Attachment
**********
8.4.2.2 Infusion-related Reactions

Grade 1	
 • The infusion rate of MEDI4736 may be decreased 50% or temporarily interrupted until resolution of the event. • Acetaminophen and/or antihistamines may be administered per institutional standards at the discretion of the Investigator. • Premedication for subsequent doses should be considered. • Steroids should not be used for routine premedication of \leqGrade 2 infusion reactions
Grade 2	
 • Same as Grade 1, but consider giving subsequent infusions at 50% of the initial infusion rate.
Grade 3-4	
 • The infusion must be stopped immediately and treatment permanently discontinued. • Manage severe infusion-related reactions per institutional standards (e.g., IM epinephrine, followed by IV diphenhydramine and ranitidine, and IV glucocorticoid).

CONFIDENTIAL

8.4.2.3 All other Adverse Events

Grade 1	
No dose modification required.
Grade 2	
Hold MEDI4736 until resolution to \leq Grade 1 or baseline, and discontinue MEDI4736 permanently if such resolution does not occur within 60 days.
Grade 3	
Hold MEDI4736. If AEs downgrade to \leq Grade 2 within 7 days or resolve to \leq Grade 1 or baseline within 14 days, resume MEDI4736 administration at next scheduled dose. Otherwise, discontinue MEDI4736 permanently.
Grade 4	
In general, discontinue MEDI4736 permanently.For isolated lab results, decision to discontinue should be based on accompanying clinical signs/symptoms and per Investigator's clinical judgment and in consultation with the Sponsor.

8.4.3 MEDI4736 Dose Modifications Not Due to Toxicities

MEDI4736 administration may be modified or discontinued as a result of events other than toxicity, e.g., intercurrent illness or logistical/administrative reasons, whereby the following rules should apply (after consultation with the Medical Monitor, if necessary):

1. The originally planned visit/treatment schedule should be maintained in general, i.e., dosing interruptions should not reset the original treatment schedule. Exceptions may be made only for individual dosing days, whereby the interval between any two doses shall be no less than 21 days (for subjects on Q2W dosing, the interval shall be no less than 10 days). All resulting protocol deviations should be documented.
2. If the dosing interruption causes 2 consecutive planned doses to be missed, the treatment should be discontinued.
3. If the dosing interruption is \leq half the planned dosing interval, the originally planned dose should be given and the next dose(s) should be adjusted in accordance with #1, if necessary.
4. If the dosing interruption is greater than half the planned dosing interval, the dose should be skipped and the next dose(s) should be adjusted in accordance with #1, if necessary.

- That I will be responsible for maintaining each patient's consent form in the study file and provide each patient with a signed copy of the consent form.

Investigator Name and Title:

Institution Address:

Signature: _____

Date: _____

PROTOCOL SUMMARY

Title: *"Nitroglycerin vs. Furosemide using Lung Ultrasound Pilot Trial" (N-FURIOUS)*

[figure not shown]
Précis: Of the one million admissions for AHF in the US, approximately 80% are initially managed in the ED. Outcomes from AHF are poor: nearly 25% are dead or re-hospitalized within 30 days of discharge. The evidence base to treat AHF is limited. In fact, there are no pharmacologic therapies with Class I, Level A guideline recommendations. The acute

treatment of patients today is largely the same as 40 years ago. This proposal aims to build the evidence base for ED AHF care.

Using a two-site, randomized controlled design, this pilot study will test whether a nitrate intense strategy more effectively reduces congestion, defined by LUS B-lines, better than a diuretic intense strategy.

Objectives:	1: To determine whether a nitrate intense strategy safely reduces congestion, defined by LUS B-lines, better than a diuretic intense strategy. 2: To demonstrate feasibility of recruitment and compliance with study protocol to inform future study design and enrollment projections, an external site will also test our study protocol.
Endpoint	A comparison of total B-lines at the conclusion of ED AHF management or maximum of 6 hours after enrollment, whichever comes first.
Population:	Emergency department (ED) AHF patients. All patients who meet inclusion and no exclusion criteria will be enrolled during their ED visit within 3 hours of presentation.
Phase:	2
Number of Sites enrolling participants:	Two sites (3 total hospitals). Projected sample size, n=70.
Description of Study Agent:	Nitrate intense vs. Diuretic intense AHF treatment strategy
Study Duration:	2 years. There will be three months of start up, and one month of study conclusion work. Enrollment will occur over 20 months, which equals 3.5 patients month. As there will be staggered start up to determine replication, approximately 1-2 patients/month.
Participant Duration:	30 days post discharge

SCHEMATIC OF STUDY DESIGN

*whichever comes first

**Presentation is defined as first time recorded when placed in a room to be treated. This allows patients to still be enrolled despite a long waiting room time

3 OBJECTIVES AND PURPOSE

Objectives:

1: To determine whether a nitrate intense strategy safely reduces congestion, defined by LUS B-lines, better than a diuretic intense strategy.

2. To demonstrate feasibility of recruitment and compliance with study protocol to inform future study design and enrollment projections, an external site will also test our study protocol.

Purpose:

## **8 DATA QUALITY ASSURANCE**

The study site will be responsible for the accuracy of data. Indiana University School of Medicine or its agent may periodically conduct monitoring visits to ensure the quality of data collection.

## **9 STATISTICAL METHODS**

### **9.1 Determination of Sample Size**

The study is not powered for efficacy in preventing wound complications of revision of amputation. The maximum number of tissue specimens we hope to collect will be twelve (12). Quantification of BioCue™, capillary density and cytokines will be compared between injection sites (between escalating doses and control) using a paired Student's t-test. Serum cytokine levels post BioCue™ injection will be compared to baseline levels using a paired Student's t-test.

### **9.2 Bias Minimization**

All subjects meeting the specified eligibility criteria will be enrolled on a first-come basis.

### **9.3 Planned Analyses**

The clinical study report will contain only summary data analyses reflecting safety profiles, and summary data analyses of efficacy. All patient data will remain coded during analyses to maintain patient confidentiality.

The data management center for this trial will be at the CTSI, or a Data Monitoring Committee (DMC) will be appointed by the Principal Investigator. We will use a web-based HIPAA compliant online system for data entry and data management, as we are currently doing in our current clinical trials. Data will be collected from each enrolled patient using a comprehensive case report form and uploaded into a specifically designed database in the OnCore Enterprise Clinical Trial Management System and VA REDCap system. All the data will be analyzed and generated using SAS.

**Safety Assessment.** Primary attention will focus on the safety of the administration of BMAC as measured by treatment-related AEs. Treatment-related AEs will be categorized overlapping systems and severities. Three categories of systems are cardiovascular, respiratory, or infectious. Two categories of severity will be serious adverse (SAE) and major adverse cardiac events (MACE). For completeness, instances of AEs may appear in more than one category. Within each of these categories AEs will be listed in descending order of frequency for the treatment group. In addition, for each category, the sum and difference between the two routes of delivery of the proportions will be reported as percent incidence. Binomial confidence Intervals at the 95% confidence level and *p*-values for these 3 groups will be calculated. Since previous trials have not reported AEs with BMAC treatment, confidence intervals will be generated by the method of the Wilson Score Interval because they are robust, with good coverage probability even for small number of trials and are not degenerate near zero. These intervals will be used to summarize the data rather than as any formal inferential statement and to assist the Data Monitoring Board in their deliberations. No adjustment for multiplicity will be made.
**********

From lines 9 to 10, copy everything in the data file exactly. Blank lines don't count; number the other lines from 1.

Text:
8.4.2.3 All other Adverse Events

Grade 1	